Tuesday, March 17, 2009


As we wrap up our travels around the state of Texas, a couple of things stick with me. The first is to realize that I haven't really spent a winter in Montana for six years. I have a wonderful yearly migration that takes me to the warm south, when Montana is still getting frost and freak snowstorms. So thank you, Texas, for being warm -

..except for those three days of rain. But, no matter. They did need it.

Two stops will stick in my mind most from our meandering in the Lone Star State. I think this is the most time we've ever spent here...


The last time I was in Lufkin, TX, was on the Trip to Bountiful tour. The theatre sponsors leave personalized gift bags in everyone's hotel rooms, greet us like old friends and generally show us a good bout of southern hospitality. This was the first stop where we experienced some pure sunshine and heat. Most of the gals broke out their sundresses, we had a cookout behind the theatre and some even braved the swimming pool.

The evening before our shows almost everyone gathered onto the outdoor balcony of the hotel (exterior entry doors were never so comfy), played guitar, drank and performed some gymnastics in the grass lawn across the parking lot.

The second day we performed the one hour version, then an evening performance of the full show. On the third day we had two one hour shows, then load out, then leave town - so we had to check out of the hotel. There is a kind of fun, half exhilarating feeling having nowhere to go - that is, no hotel room, no house. It sounds bizarre but there's something exciting in just having the venue and the vans. It really brings to mind an old, old kind of traveling theatre group where everything was mobile and home was really where you laid your head. (Granted, it's fun because we're safe, have money and know we'll be moving on to another hotel, but still..)

When you can curl up and nap backstage or in the vans, there's a kind of vagabond feeling of freedom. On the road in this way, home is where the company is... or the show.


One of my favorite stops (city-wise, at least), has always been Galveston, TX. I have fond memories of an unforgettable skinny-dive into the Gulf on the Steel Magnolias tour, as well as deep sea fishing, eating the best oysters ever, and performing in one of the most beautiful old opera houses in the country.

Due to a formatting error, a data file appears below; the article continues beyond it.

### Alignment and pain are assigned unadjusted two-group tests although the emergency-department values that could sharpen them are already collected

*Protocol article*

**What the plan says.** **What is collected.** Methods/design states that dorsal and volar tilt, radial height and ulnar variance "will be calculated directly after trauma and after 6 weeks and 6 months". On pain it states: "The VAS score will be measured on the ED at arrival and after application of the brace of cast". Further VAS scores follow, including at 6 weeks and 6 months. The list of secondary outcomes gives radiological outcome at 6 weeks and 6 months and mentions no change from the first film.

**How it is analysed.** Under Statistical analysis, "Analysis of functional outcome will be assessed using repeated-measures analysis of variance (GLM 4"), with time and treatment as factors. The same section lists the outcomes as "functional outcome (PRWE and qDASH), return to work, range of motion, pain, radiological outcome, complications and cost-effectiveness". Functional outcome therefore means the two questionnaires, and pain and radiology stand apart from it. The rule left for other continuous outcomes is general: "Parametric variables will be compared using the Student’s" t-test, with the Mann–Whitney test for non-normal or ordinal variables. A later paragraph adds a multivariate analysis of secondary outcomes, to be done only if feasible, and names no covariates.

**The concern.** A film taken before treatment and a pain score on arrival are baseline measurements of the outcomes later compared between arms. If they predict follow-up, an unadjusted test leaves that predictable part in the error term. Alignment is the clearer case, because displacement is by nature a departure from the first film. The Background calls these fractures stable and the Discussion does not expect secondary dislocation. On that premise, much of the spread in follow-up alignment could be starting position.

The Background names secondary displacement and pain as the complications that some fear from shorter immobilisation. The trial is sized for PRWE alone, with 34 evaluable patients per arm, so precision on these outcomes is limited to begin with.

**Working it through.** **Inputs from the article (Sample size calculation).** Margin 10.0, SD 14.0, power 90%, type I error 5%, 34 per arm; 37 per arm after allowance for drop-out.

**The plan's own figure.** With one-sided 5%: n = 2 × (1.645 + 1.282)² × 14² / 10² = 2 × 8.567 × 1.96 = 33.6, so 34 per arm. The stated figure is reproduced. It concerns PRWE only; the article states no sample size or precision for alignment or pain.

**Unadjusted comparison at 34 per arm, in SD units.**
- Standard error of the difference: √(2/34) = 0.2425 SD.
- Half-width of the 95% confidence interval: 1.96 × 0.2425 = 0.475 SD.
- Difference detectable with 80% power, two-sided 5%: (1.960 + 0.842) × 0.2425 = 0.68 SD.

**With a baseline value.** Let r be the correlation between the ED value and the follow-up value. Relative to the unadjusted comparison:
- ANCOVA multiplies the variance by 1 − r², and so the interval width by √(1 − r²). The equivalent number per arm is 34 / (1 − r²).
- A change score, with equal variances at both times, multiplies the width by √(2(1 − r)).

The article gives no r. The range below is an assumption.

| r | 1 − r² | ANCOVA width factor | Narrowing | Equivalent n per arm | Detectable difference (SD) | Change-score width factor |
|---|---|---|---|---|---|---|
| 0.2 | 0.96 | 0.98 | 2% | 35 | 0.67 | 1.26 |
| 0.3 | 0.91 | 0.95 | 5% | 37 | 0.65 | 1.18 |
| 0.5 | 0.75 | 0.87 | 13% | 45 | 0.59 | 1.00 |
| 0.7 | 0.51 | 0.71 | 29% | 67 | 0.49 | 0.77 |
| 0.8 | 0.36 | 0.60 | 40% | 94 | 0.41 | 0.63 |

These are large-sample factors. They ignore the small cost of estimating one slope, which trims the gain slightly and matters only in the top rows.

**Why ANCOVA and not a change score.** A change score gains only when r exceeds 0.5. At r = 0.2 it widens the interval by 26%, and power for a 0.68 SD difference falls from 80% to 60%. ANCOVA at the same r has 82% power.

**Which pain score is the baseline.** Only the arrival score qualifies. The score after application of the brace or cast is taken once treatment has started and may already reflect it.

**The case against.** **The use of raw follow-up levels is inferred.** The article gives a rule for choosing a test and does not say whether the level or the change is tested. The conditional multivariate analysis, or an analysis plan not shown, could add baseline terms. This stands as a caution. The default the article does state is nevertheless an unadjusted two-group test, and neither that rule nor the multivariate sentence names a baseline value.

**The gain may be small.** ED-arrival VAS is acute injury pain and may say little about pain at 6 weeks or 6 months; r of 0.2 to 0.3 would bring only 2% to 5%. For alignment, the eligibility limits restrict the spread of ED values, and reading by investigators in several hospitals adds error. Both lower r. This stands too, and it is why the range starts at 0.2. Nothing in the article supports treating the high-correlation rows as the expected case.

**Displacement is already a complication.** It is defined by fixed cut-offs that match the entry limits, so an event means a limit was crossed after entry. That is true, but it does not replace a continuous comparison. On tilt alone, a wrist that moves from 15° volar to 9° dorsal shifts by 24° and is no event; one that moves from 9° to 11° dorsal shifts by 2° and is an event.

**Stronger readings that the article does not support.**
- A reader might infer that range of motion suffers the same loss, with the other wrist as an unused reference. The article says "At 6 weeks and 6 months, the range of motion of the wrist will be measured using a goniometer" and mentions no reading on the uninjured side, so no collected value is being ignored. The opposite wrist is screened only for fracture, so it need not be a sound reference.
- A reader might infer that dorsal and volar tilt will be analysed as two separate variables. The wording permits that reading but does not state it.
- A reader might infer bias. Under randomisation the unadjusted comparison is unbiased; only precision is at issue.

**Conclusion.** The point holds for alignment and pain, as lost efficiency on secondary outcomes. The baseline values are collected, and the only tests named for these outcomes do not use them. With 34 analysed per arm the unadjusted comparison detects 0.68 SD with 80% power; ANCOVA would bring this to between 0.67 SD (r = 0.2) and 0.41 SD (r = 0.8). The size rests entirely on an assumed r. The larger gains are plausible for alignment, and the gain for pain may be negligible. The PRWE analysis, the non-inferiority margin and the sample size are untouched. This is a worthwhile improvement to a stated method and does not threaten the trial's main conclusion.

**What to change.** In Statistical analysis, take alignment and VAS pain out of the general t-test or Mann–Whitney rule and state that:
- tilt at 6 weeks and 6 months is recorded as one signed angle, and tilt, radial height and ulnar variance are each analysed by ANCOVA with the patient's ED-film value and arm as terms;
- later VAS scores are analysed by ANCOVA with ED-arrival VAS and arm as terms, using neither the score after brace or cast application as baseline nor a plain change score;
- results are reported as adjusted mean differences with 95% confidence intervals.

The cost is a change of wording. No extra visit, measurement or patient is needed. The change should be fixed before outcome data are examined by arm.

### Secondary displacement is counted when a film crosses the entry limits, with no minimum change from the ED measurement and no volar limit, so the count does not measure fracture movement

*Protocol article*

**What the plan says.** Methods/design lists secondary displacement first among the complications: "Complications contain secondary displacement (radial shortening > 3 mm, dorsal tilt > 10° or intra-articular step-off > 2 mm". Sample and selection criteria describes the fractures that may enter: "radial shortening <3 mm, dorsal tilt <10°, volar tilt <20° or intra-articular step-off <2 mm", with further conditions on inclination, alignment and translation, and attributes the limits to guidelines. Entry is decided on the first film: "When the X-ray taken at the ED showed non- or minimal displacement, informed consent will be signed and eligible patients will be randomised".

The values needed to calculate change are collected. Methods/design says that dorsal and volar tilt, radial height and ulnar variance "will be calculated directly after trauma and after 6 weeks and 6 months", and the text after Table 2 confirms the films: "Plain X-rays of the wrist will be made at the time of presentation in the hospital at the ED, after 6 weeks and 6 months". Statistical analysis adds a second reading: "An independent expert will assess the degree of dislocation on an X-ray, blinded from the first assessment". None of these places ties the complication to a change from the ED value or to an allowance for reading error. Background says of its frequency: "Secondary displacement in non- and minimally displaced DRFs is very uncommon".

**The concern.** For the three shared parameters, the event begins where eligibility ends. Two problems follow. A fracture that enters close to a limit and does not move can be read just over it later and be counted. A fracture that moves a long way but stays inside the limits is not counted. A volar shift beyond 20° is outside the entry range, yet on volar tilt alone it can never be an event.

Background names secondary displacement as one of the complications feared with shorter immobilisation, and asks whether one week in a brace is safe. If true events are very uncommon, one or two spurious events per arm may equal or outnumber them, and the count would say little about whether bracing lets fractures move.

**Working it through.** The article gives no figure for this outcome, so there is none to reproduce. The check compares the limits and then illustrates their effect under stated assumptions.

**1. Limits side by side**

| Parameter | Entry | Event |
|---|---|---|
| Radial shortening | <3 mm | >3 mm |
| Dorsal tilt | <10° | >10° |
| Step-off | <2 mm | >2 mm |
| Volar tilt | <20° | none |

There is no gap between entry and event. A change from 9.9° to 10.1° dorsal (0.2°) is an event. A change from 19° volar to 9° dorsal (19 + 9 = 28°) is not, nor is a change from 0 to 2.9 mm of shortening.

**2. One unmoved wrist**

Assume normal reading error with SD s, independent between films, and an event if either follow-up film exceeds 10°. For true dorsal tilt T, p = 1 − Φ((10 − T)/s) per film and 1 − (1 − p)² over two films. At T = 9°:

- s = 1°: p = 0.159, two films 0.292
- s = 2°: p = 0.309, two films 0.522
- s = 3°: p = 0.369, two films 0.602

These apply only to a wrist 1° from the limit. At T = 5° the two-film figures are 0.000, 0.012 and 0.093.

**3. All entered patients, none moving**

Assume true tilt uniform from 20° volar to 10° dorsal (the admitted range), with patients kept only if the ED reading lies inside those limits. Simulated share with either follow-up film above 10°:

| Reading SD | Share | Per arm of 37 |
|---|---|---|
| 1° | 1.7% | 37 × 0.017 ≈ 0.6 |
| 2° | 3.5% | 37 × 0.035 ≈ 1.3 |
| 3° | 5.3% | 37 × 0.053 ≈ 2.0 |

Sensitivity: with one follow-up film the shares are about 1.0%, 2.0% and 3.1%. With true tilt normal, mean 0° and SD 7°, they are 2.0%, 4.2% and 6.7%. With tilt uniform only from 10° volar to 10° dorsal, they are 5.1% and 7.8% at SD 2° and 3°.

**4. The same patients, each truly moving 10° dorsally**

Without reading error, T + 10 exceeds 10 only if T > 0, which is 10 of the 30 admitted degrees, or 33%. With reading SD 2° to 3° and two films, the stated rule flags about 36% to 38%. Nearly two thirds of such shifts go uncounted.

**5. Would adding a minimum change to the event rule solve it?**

This year, the damage hurricane Ike wrought on the city broke my heart. In 2005 our comapny traveled through Florida and saw the devastation of Katrina, but there was something even more cutting about walking down the street from the Grand in Galveston and realizing that the windows of my favorite coffee shop were boarded up. The Oyster House. The antique store. Everything, washed over and wrecked.

The theatre itself suffered eight feet of water that destroyed the underground dressing rooms, the stage, and the first five rows of seating in the house. That was in September, 2008. They made a vow to reopen by their birthday in January - and they did. Nothing had to be perfect, just open.

When we arrived they had replaced the stage floor, and had a temporary surface of black MDF down over it, replaced the rows of seating with beautiful new pine wood floors and seats with velvet cushions and polished wooden arms. The dressing rooms below are all still bare dry walls, but they're there, up and functioning.

There are many reports and writings out that you can judge or measure a civilization, community or culture by their artistic achievements. The basic Table of Needs that you learn about in psychology 101 states that you cannot think about higher purposes before basic needs are taken care of.

I'm sure that's true. I'm also sure - by seeing the efforts of the Grand staff to get their doors open and their curtain up - that art, like religion, might very well be a basic human need. It feeds something in us. I applaud the people of Galveston and the Grand Opera house for seeing that and doing everything they could not only to save and nurture a precious historical place, but looking out for the soul of the city by saving and nurturing its art.



Monica said...

Do you love it? Being a Vagabond is kind of exhilarating. Booby must really love it! How many tours has he been on? And you? This is your sixth? You must love it.

PS a comment from you appeared under the movie review section--was it about the movie or Oedipus?--Curious, I was confused.

Jess said...

Oh, that was supposed to be about Oedipus o_O

Lauren said...

Yay Galveston. I would say I'm jealous of you and your warm weather, but I'm not really. I'm actually glad to come home to the snow and cold for a change. I do have fond memories of Texas though, and that I am a little jealous of. ;)

LIZZIE said...

Waiting for more on "this Theatre Life. . . " Hooray for Jess. You can do it!

LIZZIE said...

Okay, now is the time to begin writing again!